ASEAN’S need for more utilities, power, roads, sanitation and transport has created a sustained demand for infrastructure assets. This, in turn, has produced an attractive asset class for investors looking for yield and a stable income stream.
While governments continue to allocate funds to this segment, the private sector has stepped up to provide solutions to social needs. Companies involved in billion-dollar infrastructure assets such as utilities and roads have seen profitable returns of 8% to at least 15%.
With the demand for such assets expected to continue growing, there is huge potential to be tapped in the Asean infrastructure market over the next decade, says Maybank Asset Management Group CEO Nor’ Azamin Salleh. “Since the investment needed is massive, Asean governments are working with the private sector to raise capital. This has created a situation of capital recycling, where owners of infrastructure assets may release the capital tied up in their assets to fund new infrastructure projects.
“The need for capital recycling provides the opportunity for a regional infrastructure fund that will allow them to buy into brownfield, operational infrastructure assets with existing cash flows. Hence, this will generate a great appeal for investments in greenfield infrastructure projects.”
Infrastructure assets will continue to benefit from the weak global economic landscape and slow global trade, says Chow Kar Tzen, senior portfolio manager at Affin Hwang Asset Management Bhd. He believes that public investment — a component of the gross domestic product (GDP) — will make up for the weak net exports, personal consumption and private investments (the other three components that make up the GDP).
“This is evident, especially in Asean, where governments continue to ramp up fiscal spending to support growth. We expect the Indonesian market to provide some interesting opportunities given the recent passing of the tax amnesty bill, which will see more funds channelled to infrastructure expenditure,” he says.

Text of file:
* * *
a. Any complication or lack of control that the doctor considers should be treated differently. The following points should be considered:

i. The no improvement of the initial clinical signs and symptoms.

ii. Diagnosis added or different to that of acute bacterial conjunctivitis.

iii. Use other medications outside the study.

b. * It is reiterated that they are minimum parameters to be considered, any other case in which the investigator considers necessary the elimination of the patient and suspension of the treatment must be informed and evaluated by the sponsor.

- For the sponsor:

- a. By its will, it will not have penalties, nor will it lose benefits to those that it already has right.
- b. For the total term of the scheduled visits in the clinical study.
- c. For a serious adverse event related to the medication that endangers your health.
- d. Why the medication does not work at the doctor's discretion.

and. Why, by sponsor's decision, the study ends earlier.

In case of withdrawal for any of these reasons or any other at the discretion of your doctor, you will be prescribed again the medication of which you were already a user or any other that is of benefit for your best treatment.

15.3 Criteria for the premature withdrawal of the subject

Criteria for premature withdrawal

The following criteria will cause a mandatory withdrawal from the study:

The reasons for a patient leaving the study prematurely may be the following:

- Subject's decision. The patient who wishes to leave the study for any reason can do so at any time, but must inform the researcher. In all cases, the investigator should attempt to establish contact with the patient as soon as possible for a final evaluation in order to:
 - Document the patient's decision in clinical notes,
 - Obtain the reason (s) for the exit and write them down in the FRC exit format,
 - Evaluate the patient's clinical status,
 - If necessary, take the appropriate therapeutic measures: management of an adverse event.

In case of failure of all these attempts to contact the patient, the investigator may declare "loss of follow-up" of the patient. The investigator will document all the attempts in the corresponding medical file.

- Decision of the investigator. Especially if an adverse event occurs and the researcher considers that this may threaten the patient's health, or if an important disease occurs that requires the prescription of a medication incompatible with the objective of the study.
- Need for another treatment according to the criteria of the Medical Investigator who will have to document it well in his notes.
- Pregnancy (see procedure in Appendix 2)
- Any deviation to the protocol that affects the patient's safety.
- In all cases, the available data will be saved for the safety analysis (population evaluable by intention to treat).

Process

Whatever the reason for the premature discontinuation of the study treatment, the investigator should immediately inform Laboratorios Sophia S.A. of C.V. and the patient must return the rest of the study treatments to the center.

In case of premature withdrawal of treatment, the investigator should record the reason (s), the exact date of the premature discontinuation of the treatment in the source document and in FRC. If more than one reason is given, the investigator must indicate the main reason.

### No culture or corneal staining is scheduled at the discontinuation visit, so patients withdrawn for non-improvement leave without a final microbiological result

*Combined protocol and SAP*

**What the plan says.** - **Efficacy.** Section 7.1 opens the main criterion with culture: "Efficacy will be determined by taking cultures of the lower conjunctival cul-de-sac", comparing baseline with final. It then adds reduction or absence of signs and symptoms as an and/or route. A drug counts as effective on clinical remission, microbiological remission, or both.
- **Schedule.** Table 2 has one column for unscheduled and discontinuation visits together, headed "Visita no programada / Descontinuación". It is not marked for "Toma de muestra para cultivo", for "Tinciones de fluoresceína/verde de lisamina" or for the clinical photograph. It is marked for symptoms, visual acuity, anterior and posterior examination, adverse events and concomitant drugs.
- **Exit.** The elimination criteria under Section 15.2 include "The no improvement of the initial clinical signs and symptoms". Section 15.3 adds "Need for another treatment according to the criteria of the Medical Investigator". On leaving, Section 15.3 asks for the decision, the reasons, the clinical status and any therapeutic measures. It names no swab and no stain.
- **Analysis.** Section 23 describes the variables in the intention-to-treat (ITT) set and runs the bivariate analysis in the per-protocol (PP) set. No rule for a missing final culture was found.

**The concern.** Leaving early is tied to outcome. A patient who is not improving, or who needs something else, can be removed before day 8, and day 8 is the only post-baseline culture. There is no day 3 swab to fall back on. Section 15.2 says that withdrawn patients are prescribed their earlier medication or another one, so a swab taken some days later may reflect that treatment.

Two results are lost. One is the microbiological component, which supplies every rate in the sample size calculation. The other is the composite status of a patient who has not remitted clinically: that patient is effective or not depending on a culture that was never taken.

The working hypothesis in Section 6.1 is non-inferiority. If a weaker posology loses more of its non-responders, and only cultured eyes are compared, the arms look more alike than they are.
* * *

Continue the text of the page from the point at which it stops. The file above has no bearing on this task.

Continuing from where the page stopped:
Chow notes that while there has been some volatility, there are pockets of opportunities in the Philippine market with the aggressive infrastructure spending targets set by President Rodrigo Duterte’s administration. “Meanwhile, the smooth royal succession has improved market sentiment in Thailand. With this, we believe the infrastructure projects that were identified earlier will take off,” he says.
According to the Asean’s Half a Trillion Dollar Infrastructure Opportunity report published by Goldman Sachs in 2013, an estimated US$228 billion is needed annually until 2022 to meet all the infrastructure needs in the region. The energy and transport sectors are expected to make up 65% of the investments.
Pension funds are also tapping into infrastructure assets. The Employees Provident Fund (EPF) is among those looking into this segment. CEO Datuk Shahril Ridza Ridzuan says when it comes to such investments, the retirement fund usually seeks brownfield assets that are fully operational and have cash flow visibility
“The long-term nature of these investments has the potential to provide us with a real rate of return, which is in line with our investment targets. The EPF as a retirement savings fund has always focused on delivering sustainable long-term returns by targeting a 2% real dividend over a three-year rolling period,” he says.
The EPF is looking to invest in core infrastructure assets, such as toll roads, airports, seaports, waste management facilities and power plants. Its main criteria when considering an investment is the operational track record, growth prospects and regulatory framework that governs the asset.
In September, the EPF bought a 40% stake in the concessionaire for the Duta-Ulu Kelang Expressway (DUKE) — Konsortium Lebuhraya Utara-Timur (KL) Sdn Bhd — for RM1.13 billion cash. And in November last year, through its wholly-owned company Pinggiran Ventures Sdn Bhd, it bought a 50% stake in Pinggiran Muhibbah Sdn Bhd, a subsidiary of highway and waste company Taliworks Corp Bhd. Pinggiran Muhibbah owns the operator of the new North Klang Straits Bypass.
Kumpulan Wang Persaraan Diperbadankan (KWAP), meanwhile, has indirect exposure to various geographical regions and infrastructure sub-sectors through its private infrastructure funds. CEO Datuk Wan Kamaruzaman Wan Ahmad says these investments include conventional and renewable energy, water and transport.
“We are constantly evaluating opportunities to invest directly in domestic and foreign infrastructure assets and projects. Areas of interest include energy and transport assets as these sectors require the most capital and, hence, are more open to institutional investors such as KWAP. There is also the lure of upside potential and stable returns,” he says.
Nor’ Azamin says Maybank Asset Management favours the energy sector for several reasons. “The high capital requirements create capital recycling opportunities. According to the Energy Outlook for Asia and the Pacific report published by the International Energy Agency in October 2013, the region requires massive amounts of investments in energy infrastructure, with total projected market demand for power in eight Asean countries projected to reach 1,958 terawatt-hour (TWh) by 2035.”
Investing in the energy sector will allow investors to enjoy long-term cash flow predictability, he points out. The regulated nature of the energy sector, coupled with the long-term power purchase agreements, means that the assets’ future cash flow will be highly predictable.